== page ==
Today is my birthday. Happy Birthday to me.
I will occasionally allow myself to reflect on the past when it comes to my birthday. Another year older, and maybe another year wiser? Maybe? This year I’m looking back on things and I have to question that. Specifically as it pertains to this blog.
My very first blog post was on October 22, 2008. You can see it here, but I’ll save you the click. That post consists of two short sentences. “This is a test. I’ll delete it later.”
I’ve followed that post with almost six hundred and fifty other one, with topics ranging from my thoughts on classes and class changes, my personal journal entries, some gameplay tips, and even suggestions for making gold. The focus of the blog has changed a few times. So has the name.
Sometimes I’ve taken my blog seriously. Other times, I just didn’t care as much as I should have. There’s dead links, and links to sites that might not even exist anymore. I put them there for myself as much as for anyone who might come to the blog. Truth be told, I probably haven’t clicked on any of the links on my own site in years. If I’m not doing it, why would I expect anyone else to?
The same goes for the blog in general. If I don’t take it seriously, why should anyone else?
I’ve always said that it’s important to know your “why”. Why do you play World of Warcraft, or any game for that matter? What’s the hook? What draws you in, or compels you to play?
The same goes for blogging, or writing. My goal for this piece of digital real estate has been twofold. One, I’ve got a shitty memory and I like to write down my experiences in the game. Two, I have this desire to know stuff. That stuff might be making gold, or playing the game better. I’ll spend the time trying to find out how to be better and due to Reason the One, I’ll write down what I find. Not just for me, but for others who might be looking for the same information that I’d found. That’s why I smartened up and put tabs in the menu bar at the top of the page for things like Gold. To make it easier to help others as well as myself.
If I could go through the cross section of WoW players and pick out who my blog would be geared toward, I’d say Casuals. I hate that label, because it doesn’t accurately reflect the people I’m going after. WoW is a big open game. People can play however they want. The people I put my focus on are the ones who might not have tens of hours a day to play but still want to contribute in some way. They still want to feel like they’re getting their money’s worth out of their subscription, without being a drain on the player base. If I’m offering help, it’s guidance in making the most of their time and getting better in some way.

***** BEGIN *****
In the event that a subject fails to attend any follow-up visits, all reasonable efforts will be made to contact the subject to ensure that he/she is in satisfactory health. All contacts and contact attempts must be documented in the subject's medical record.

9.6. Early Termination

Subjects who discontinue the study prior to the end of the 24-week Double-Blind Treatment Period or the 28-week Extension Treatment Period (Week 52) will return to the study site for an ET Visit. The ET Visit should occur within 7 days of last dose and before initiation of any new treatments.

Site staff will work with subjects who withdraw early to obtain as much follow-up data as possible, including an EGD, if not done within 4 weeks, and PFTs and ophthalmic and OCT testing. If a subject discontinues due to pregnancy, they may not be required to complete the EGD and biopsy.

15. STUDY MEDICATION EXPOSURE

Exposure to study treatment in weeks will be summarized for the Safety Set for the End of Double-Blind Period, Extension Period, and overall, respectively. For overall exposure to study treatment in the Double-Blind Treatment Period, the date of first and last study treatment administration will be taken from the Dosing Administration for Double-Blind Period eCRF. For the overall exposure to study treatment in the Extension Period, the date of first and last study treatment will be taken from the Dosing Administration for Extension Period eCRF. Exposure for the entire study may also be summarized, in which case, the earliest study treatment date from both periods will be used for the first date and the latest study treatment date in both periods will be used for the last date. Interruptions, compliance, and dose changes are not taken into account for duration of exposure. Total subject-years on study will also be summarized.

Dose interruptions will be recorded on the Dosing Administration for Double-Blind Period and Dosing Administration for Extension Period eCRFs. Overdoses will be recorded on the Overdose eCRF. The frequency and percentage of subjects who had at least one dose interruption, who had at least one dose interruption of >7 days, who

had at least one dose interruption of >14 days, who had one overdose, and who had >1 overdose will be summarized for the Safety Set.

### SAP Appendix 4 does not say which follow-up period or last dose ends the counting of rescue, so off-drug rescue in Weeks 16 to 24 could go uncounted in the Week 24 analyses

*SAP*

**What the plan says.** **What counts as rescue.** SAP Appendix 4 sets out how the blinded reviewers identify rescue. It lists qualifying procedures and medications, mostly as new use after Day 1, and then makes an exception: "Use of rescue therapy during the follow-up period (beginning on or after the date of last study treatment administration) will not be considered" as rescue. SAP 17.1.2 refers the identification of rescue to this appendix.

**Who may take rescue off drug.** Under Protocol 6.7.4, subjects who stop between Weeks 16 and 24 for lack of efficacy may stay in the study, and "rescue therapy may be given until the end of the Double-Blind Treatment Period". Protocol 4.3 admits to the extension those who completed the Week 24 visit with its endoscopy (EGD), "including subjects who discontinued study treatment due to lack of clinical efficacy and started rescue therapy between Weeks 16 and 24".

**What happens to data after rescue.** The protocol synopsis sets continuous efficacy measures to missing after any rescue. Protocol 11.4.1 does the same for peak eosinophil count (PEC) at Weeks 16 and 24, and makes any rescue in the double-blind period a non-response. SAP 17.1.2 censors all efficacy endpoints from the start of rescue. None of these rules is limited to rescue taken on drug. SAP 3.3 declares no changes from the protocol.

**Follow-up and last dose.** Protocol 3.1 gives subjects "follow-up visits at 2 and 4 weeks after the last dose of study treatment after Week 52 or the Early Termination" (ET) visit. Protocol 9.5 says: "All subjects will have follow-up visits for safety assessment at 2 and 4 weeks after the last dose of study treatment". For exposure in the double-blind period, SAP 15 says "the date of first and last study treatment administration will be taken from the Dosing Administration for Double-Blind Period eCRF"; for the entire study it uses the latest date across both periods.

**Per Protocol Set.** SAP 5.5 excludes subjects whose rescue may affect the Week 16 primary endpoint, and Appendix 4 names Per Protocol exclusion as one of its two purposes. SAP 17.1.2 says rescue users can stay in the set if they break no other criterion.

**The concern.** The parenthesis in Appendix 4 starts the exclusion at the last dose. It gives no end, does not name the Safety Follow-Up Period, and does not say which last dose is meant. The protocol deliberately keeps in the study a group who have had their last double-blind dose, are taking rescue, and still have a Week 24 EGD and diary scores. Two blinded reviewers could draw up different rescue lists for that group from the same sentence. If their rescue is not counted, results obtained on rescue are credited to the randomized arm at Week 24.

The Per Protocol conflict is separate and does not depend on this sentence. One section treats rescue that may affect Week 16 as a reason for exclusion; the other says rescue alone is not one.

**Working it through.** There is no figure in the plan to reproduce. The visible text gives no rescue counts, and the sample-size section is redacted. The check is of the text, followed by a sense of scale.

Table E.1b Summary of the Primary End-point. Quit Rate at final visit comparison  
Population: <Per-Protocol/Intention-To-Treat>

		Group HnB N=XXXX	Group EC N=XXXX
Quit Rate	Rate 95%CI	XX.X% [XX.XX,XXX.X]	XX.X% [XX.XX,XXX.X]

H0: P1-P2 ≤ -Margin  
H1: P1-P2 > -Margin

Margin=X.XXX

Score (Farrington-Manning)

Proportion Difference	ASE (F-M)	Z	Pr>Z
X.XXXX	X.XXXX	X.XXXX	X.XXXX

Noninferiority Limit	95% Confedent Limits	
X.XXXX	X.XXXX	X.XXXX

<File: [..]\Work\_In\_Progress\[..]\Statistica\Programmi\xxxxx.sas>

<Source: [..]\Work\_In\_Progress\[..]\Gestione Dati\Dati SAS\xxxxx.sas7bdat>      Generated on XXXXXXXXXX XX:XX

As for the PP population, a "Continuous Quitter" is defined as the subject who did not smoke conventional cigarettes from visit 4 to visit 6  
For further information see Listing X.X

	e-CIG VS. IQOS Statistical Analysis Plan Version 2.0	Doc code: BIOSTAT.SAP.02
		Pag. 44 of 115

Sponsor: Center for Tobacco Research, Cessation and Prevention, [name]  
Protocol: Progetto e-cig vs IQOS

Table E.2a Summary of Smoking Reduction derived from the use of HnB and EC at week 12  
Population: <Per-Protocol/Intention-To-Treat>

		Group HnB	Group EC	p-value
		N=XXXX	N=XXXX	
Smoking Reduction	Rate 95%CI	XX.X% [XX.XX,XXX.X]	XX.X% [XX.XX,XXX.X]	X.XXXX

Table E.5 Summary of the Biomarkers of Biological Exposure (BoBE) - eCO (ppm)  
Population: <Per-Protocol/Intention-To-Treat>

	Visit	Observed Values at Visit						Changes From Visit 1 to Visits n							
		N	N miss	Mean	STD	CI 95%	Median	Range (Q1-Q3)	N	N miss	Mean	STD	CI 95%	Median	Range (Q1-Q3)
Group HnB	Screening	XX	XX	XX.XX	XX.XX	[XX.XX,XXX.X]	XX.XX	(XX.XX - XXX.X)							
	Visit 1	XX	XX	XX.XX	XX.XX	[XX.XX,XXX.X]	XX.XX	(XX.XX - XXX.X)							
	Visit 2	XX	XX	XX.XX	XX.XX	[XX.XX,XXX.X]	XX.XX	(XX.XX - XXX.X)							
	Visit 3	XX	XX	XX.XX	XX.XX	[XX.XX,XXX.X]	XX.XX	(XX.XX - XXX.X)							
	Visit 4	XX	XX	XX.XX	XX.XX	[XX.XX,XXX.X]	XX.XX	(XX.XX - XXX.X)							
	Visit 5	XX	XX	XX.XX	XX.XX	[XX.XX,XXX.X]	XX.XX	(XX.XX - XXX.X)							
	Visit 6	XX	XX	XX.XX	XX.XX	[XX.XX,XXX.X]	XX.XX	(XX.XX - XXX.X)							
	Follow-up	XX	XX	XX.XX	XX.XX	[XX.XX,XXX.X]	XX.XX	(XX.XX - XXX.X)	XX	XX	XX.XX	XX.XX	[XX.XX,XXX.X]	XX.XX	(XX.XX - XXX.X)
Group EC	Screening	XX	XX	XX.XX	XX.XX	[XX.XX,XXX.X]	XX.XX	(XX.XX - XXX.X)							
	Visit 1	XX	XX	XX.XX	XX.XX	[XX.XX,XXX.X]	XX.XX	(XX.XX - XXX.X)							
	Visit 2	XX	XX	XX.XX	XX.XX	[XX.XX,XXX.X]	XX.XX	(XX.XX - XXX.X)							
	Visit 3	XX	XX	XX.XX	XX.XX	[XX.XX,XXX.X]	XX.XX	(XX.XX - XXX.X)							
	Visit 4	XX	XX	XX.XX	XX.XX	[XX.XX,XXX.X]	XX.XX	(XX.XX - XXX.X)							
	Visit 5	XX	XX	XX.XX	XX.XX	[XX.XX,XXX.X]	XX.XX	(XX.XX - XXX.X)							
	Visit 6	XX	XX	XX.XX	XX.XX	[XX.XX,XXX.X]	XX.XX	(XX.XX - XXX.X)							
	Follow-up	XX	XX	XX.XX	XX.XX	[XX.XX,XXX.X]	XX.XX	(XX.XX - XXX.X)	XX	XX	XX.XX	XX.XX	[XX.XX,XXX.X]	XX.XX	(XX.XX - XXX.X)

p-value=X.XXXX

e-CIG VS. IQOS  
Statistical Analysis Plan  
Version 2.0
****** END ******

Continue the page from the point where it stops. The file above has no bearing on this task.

I’ll give you an example. If you go over to the search box and type in “Gnomesequencer”, you’ll find a few posts describing an addon that configures macros in such a way that you can play just about any class by spamming a couple of buttons. Many people found that addon controversial because it seemed to take the skill level out of playing any given class. I showed how powerful it was by taking a class that I had never played before and leveled it from 1-100 (which was level cap at the time). I then took it into LFR, which was my first raiding experience in WoW, and held my own on the DPS charts.
That was the idea of the addon. That was what I loved about it. It wasn’t going to help you put up bleeding edge numbers. But it could take a shitty player and make them passable. Decent. People said that using the addon was cheating. But here’s what I say. First, it doesn’t violate the EULA so it’s not cheating. Second, if I was running dungeons or raids with someone who was always performing poorly, I’d rather them use Gnomesequencer and not know their rotation rock solid. Of course it would great if they knew their stuff, but if they’re struggling I’d rather them use the crutch. Let them build their confidence by knowing they’re not going to get kicked for sucking.
Gold-making tips was another of my favorite things to post. It blew my mind how people would constantly complain that they couldn’t make gold. Everyone can make gold. There’s just some ways that are more profitable than others. Most people won’t make fifty thousand gold a week with a limited time schedule, but they can absolutely make enough gold a month to pay for a WoW Token. On US realms at least.
Here’s the thing. Tomorrow I will be getting on a plane and unplugging from the World for a week. No news, no internet. Just time to relax, think, and plan.
I’m ending this post with a screenshot of Rukgut. I was playing him back in 2008, and I’m leveling him now. No matter what other class I prefer or use, Rukgut is the OG.